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 Table of Contents  
ORIGINAL ARTICLE
Year : 2020  |  Volume : 5  |  Issue : 4  |  Page : 406-411

Clinical audit on management of apnea of prematurity in neonatal intensive care unit


Department of Pediatrics, Faculty of Medicine, Assiut University, Assiut, Egypt

Date of Submission18-Jun-2019
Date of Decision26-Nov-2019
Date of Acceptance01-Dec-2019
Date of Web Publication20-Nov-2020

Correspondence Address:
Ayman M Kamel
Master Degree of Pediatrics, Assiut University, Faculty of Medicine, Assiut University, Assiut
Egypt
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Source of Support: None, Conflict of Interest: None


DOI: 10.4103/JCMRP.JCMRP_89_19

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  Abstract 


Introduction
Apnea of prematurity (AOP) is one of the most common diagnoses in the neonatal intensive care unit (NICU). An apneic spell is usually defined as a cessation of breathing for 20 s or longer or a shorter pause accompanied by bradycardia, cyanosis, or pallor.
The incidence of AOP increased with decreasing gestational age. Essentially, all infants born at less than or equal to 28 weeks of gestation were diagnosed with apnea. Apnea may be obstructive, central, or mixed. Idiopathic AOP is mostly of mixed etiology (50–75). The physiopathological mechanism underlying AOP is not fully clear, but is certainly linked to the immaturity of the central nervous system of the preterm neonate. Apnea is a diagnosis of exclusion. It usually resolves by 36–37 weeks' corrected age without long-term sequelae.
Patients and methods
The study includes all preterms at NICU in Assiut University Children Hospital with idiopathic apnea of prematurity in a period of 1 year (March 2018–March 2019). The study included 50 preterm neonates admitted to the NICU with idiopathic AOP. Their ages ranged from 27 to 34 weeks, 27 male and 23 female. The study is a clinical audit to detect the adherence of physicians to the Protocol for Management of AOP at NICU in Assiut University Children Hospital.
Results
A total of 54% were males whereas 46% were females. Gestational age of the studied cases range from 27 to 34 weeks with a mean age of 30.4 ± 1.99 weeks. Caffeine citrate treatment was given in 100% of the studied cases; 68% of them showed good response to caffeine citrate therapy. A total of 86% of the studied cases improved and discharged without further attacks of apnea; 14% of the studied cases died during the study due to complications and sequela of the disease.
Conclusion
Stark's 2016 Guidelines have been followed in the management of idiopathic pnea of prematurity in the studied cases but there were some defects that can affect the outcome of management of idiopathic apnea of prematurity. The study recommends avoiding these defects.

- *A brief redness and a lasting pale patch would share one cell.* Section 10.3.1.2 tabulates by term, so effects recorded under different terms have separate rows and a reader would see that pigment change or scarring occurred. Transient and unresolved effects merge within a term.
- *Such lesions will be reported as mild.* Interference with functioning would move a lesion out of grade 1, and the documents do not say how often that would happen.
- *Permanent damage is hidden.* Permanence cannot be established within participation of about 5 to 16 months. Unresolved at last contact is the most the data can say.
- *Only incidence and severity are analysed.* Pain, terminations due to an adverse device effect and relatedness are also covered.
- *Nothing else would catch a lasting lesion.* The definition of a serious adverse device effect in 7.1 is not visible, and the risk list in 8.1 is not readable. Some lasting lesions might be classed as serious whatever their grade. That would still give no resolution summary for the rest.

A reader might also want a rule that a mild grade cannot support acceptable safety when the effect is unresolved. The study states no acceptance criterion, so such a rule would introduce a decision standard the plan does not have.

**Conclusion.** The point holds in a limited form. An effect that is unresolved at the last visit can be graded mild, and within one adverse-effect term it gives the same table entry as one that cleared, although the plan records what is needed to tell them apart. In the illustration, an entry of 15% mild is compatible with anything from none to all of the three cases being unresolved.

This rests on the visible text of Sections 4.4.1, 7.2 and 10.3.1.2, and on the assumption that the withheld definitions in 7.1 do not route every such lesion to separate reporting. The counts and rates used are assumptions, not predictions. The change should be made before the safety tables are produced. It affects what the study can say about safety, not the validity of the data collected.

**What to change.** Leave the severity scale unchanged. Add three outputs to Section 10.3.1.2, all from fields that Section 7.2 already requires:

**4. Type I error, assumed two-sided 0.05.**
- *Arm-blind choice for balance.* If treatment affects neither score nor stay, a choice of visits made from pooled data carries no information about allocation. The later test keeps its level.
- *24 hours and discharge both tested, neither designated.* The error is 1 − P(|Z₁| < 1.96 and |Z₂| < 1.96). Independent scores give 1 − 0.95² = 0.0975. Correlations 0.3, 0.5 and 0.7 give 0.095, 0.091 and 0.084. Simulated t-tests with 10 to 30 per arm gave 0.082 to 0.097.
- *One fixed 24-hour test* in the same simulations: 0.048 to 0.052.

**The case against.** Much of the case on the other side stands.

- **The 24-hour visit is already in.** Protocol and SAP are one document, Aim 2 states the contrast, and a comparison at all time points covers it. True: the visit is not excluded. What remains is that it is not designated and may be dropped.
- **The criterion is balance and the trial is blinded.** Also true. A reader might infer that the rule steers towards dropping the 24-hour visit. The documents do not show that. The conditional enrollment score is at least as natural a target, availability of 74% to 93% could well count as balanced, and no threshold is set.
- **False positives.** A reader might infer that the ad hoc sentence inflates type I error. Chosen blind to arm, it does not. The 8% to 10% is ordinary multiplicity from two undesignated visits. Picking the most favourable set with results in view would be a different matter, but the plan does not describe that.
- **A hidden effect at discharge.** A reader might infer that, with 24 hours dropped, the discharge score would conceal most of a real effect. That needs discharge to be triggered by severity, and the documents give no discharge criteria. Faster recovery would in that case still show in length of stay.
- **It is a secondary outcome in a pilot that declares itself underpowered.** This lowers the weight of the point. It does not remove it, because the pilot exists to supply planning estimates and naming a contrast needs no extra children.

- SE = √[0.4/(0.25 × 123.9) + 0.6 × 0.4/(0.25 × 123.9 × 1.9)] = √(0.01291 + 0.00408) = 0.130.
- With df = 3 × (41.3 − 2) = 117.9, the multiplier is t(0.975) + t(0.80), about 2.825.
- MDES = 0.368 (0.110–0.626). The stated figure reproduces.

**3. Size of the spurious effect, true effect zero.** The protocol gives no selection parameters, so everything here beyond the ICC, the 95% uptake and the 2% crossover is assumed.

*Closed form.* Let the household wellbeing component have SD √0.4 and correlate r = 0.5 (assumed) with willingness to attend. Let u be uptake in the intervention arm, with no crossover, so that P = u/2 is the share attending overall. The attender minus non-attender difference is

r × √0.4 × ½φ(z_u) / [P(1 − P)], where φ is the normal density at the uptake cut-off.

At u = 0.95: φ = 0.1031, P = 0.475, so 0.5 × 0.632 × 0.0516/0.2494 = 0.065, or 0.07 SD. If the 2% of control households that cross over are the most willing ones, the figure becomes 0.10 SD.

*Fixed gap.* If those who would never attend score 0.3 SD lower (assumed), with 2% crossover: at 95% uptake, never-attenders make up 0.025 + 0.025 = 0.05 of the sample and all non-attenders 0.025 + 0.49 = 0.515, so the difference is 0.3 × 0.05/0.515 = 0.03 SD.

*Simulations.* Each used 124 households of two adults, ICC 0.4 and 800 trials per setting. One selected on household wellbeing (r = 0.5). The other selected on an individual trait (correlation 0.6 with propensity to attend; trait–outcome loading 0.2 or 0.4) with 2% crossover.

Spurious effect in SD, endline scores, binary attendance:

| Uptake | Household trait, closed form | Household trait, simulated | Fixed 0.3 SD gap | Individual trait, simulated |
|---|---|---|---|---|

Keywords: apnea of prematurity, caffeine citrate, pediatric, preterm


How to cite this article:
Mustafa FM, Shalaby AM, Kamel AM. Clinical audit on management of apnea of prematurity in neonatal intensive care unit. J Curr Med Res Pract 2020;5:406-11

How to cite this URL:
Mustafa FM, Shalaby AM, Kamel AM. Clinical audit on management of apnea of prematurity in neonatal intensive care unit. J Curr Med Res Pract [serial online] 2020 [cited 2020 Dec 5];5:406-11. Available from: http://www.jcmrp.eg.net/text.asp?2020/5/4/406/301055




  Introduction Top


Apnea of prematurity (AOP) is one of the most common diagnoses in neonatal intensive care unit (NICU)[1],[2],[3],[4],[5],[6]. Each year 15 million infants are born premature (<37 weeks' gestation) worldwide, and that the number is on the rise[7]. Apnea is a developmental disorder that frequently affects preterm infants, especially those of lower gestational age (GA). It is partly due to the physiological immaturity of the central nervous system, in particular poor myelination of the immature brainstem, and for that reason it spontaneously improves as GA increases[8].

Apnea is usually defined as a cessation of breathing for 20 s or longer or a shorter pause accompanied by bradycardia (<100 beats/min), cyanosis, or pallor[2]. The incidence of AOP increased with decreasing GA[3].

Apneic episodes in preterm infants may be central (absent inspiratory efforts), obstructive (airway obstruction with present inspiratory efforts), or mixed (combination of central and obstructive mechanisms), with latter being the most common form[9].

AOP is a diagnosis of exclusion and, therefore, a thorough evaluation for secondary causes such as sepsis of the newborn, necrotizing enterocolitis, intraventricular hemorrhage, etc., should be performed depending on the clinical presentation[6].

The management of AOP starts with eliminating the factors that increase the risk of apnea such as maintenance of a stable thermal environment, nasal patency, and avoidance of extreme neck flexion and extension. In preterm infants with obstructive or mixed apnea, nasal continuous positive airway pressure (CPAP) or oxygen/air flow through a nasal cannula may help to decrease the frequency and severity of episodes. Methyl xanthine therapy especially with caffeine has been shown to be effective in the treatment of symptomatic preterm infants with AOP[9].